Me: You guys both live in different cities so the collaboration takes place at a distance. Can you talk about the process of collaboration by distance and how the advent of technology has really opened up the creative process as a whole?
Thomas: Technology keeps it all rolling for us. Email is like an every day thing between us, especially when we have deadlines. And Daniel puts alot of the art on our server for me, so between what we email and stuff I can download, I can see everything he's working on. In the writing process it helps too. I grab a ton of stuff from online, and I order books from the library and find out all kinds of sick information that I use in our books. I have always loved doing research for projects, and the internet makes it SUCH a more efficient process.
Daniel: And it's not like we have a team of artists and editors that we have to maintain a network for or keep track of...everything visual in the book is on my shoulders. The pencils, the inks, the colors, the letters, the logo design, the book design, and especially the mistakes (something goes wrong my wife has to calm me down from the ledge). The only real essential technical need between Tom and I is making sure I get the scripts and he gets the mocks. Email is awesome at making that happen in seconds, as opposed to waiting days for a package in the mail.
Me: Could the two of you talk a bit about your other series, King? Growing up in Middle Tennessee and being a big rockabilly fan, I can tell you that two things I know a lot about are Elvis and wrestling. What was the inspiration for the book?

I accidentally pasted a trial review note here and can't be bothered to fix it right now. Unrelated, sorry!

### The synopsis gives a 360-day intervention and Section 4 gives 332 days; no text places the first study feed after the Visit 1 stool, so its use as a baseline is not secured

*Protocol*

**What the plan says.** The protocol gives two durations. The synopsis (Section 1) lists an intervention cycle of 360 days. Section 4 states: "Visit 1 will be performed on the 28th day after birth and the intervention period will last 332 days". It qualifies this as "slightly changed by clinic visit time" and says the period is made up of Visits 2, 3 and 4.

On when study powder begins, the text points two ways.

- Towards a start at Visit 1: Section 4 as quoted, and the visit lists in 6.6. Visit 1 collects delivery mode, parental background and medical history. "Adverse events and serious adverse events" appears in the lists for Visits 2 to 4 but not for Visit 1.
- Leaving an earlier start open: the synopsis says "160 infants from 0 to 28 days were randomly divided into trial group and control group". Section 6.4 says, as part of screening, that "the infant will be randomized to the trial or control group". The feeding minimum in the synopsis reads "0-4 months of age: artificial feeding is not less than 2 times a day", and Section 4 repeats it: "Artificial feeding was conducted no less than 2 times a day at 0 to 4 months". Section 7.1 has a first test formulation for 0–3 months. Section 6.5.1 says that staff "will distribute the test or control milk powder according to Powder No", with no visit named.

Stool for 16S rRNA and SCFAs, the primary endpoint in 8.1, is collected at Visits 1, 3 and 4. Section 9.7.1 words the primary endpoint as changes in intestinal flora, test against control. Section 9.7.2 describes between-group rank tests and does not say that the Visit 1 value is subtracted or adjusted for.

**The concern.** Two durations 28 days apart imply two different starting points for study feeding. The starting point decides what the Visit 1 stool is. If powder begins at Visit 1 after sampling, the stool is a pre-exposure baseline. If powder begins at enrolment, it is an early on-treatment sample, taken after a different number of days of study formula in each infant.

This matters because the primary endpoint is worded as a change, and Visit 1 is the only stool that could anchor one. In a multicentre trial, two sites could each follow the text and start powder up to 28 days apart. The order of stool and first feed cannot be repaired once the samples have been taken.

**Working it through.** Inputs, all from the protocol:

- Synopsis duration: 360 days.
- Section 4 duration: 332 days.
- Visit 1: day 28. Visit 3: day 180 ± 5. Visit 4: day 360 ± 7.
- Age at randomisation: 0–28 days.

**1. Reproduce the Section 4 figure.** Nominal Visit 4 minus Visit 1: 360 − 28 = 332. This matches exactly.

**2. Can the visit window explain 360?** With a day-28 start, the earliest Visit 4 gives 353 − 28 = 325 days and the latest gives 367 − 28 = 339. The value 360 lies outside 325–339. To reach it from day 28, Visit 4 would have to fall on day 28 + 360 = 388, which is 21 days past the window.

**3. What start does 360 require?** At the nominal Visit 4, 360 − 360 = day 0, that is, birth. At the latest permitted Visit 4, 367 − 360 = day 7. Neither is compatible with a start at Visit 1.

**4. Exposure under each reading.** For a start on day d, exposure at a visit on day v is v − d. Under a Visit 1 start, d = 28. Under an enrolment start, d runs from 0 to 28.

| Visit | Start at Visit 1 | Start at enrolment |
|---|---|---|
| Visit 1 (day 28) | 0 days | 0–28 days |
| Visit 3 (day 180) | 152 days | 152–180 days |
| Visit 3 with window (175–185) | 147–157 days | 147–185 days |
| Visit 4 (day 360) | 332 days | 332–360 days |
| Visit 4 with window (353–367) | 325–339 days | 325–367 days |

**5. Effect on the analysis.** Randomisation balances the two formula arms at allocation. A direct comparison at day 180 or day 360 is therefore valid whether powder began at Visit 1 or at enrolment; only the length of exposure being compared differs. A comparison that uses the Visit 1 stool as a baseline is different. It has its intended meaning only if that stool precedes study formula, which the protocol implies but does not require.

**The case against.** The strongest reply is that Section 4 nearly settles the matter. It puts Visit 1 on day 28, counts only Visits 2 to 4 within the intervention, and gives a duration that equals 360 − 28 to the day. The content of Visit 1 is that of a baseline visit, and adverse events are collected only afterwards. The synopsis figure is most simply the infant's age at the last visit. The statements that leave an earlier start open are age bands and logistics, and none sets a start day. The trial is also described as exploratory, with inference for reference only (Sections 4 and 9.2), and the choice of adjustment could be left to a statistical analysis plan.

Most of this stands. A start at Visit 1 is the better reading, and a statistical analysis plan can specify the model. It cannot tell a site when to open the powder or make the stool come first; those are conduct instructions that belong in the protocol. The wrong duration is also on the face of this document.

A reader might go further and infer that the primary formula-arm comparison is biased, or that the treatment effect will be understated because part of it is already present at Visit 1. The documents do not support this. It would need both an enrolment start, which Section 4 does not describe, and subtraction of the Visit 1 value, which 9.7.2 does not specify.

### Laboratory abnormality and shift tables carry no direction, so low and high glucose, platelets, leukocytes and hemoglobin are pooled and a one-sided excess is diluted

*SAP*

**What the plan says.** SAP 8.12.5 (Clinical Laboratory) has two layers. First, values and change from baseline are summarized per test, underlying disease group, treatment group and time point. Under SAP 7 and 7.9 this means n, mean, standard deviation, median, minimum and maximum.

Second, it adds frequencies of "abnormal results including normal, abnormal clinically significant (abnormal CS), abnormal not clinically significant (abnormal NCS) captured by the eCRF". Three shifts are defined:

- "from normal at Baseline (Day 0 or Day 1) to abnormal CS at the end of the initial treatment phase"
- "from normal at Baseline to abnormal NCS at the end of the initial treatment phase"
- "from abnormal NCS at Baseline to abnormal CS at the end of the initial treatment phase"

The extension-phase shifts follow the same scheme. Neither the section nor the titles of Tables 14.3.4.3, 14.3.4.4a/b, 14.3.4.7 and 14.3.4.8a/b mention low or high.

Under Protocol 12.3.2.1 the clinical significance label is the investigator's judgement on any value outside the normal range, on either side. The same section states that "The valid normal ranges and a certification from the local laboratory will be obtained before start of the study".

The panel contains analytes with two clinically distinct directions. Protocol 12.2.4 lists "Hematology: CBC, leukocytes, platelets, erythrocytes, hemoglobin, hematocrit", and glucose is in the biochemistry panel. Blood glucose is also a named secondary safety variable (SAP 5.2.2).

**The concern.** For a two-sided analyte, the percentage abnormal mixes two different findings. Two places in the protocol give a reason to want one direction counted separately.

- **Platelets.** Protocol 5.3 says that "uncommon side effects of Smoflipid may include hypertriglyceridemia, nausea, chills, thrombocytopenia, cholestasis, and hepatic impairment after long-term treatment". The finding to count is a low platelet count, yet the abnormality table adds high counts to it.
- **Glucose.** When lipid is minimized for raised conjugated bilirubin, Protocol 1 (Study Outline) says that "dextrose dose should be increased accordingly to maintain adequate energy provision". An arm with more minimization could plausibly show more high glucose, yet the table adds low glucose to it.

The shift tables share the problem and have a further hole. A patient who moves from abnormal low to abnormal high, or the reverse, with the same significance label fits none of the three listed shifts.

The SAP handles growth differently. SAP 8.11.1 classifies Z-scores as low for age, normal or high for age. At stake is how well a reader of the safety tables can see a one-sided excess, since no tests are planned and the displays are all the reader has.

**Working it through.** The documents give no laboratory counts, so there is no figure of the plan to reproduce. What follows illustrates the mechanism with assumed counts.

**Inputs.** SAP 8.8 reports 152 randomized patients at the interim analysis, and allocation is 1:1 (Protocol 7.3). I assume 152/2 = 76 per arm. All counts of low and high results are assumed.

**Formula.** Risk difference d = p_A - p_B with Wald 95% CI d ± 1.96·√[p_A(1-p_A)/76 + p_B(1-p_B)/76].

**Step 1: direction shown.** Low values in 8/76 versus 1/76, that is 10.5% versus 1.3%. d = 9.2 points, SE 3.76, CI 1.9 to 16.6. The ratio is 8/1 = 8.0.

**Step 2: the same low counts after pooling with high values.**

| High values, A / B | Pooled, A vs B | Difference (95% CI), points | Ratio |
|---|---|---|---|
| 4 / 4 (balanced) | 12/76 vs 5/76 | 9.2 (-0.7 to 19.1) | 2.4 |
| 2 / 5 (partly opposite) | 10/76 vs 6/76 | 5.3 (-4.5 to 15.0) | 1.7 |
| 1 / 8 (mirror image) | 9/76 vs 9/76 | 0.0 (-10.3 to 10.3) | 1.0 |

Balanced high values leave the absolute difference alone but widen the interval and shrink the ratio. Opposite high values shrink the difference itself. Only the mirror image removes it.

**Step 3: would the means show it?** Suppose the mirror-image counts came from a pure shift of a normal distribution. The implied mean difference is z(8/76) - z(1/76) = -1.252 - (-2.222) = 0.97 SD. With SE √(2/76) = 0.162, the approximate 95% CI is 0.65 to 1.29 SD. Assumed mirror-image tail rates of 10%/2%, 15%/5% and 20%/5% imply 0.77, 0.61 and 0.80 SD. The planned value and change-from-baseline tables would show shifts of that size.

Thomas: Daniel can tell you about that more in terms of what the book is about, because he bugged me to do KING! for years. I wrote the story, and I brought in some extra elements to it, but so much of it was Daniel. I can say the reason it came about, was we were doing another book for Markosia that was delayed and we didn't know what was going to happen with it. We didn't want to sit around and do nothing, so we decided to do something totally unrelated- Daniel pulled out his designs for KING! and told me, "He's going to kill monsters." Elvis killing monsters. I was sold.
Daniel: Yeah, about him...ha. I've been wanting to do something about a massively ripped Elvis looking guy for the longest time...I think the idea had been floating in my head since middle school. The book is really as simple as it sounds...a former professional wrestler in the Southwest who now fights monsters for a living. He even has these huge blue suede colt .45s. The idea isn't even really about Elvis or his persona, rather it's about a guy who is so badass, so hardcore, so not in his own right mind that he submits to his own inflated ego, to what he is the king of: beating the snot out of anything that threatens his status in the food chain, be that a 7 foot luchador or a 9 foot, horse eating man-goat. He even abandons the name his mother gave him and simply calls himself King.
Me: Now onto the other book, Robot 13. This book is generating a ton of buzz around the net lately. I dare say you guys were one of the most anticipated parts of the MoCCA fest in New York. What's it been like getting this much positive press in advance of the book's release?
Thomas: Oh, it sucks... Seriously, it's a bit humbling to hear such nice things about a book you have worked so hard on. We are glad that people like it, and we hope each issue is that much better than the last.
Daniel: I've been feeling like I'm going to throw up non-stop. I've gotten emails from authors that I've read, artists that I've admired, fans... Honestly, I've been waiting for the other foot to fall but so far so good. I guess you can say I've been in constant flinch mode.